I am currently reading the following paper which formulates the weighted linear regression in a Bayesian setting. In classic weighted LS, we minimise the following:

$$

sum_{i=1}^{N} w_i (beta^Tx_i – y_i)

$$

In this paper, they try and have a Bayesian formulation of the WLS. So, it makes the following modelling choices about the probability distributions of the random variables:

$$

y_i sim N(beta^tx_i, sigma^2/w_i)

$$

So, here we are modelling each of the $y_i$ to have variance which can be weighted by their individual weight. There is a normal prior also over the regression parameters $beta$.

$$

beta sim N(beta_0, Sigma_{beta, 0})

$$

There is a Gamma prior over the weights $w_i$.

$$

w_i sim Gamma(a_i, b_i)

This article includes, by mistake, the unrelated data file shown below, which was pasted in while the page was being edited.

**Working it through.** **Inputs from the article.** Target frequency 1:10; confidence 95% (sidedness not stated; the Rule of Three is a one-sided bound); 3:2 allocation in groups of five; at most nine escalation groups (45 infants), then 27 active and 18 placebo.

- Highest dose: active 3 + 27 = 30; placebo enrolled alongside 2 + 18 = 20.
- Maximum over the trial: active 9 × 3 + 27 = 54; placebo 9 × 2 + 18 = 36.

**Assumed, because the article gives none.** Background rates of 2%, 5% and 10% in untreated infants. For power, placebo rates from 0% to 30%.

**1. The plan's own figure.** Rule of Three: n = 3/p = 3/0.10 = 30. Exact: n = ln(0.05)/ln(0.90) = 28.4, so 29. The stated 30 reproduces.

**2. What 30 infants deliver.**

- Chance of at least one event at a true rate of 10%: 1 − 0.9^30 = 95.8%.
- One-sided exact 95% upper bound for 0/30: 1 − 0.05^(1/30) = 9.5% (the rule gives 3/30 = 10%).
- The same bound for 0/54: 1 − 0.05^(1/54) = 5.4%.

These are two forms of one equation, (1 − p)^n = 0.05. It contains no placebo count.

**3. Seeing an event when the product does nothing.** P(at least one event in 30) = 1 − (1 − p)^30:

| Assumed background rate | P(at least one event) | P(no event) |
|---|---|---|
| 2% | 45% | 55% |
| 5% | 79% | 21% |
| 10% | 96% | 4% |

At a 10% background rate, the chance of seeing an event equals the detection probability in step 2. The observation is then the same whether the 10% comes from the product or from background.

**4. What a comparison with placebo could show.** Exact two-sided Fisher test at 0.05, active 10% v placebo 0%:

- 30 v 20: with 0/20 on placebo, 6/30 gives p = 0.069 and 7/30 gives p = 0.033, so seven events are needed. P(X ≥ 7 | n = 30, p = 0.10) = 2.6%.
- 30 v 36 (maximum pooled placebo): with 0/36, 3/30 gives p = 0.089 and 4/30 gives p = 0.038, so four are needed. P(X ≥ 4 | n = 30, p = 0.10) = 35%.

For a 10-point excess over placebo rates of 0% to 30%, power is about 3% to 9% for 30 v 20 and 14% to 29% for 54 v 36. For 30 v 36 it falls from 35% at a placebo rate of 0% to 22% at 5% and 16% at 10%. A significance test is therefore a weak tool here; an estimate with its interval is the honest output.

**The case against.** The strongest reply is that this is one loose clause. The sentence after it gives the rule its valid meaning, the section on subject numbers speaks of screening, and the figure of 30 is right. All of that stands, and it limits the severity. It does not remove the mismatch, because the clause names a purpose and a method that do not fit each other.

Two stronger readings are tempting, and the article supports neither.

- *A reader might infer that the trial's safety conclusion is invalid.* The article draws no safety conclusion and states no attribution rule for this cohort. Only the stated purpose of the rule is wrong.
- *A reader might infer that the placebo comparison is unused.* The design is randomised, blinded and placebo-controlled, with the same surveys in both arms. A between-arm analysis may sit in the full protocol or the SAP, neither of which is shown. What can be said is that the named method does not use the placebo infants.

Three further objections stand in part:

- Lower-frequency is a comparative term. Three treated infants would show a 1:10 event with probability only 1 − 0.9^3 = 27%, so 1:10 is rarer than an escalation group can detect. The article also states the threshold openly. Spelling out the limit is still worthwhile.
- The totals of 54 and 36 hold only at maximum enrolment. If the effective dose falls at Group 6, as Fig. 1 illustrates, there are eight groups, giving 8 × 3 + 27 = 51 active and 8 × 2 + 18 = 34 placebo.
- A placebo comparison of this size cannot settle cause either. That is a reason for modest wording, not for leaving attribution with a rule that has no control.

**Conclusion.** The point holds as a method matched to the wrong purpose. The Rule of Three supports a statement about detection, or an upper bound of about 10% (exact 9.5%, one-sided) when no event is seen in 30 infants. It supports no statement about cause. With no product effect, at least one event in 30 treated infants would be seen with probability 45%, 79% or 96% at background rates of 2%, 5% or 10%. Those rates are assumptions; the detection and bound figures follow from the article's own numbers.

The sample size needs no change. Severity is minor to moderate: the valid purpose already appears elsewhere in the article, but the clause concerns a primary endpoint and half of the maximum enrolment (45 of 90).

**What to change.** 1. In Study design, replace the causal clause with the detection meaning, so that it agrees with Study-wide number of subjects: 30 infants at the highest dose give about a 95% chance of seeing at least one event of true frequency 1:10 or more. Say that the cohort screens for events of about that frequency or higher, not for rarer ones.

$$

Now, my question is that the regression problem is basically:

$$

y_i = beta^T x_i + epsilon_i

$$

My question is why is there no prior on $epsilon$? In this paper, they estimate $sigma^2$ through some standard regression formula (Apologies as I have not gone far to derive it yet). However, to me it seems that $sigma^2$ is also an unknown parameter in the model and if we follow Bayesian statistical modelling, we should specify a prior for it.

If anyone is curious, the paper is here:

**Contents**hide

#### Best Answer

This is just a model assumption the author made. Unfortunately, there aren't standardized procedures to "follow Bayesian statistical modelling", so while you may specify a prior for variance, it isn't a requirement for a linear regression to be bayesian.

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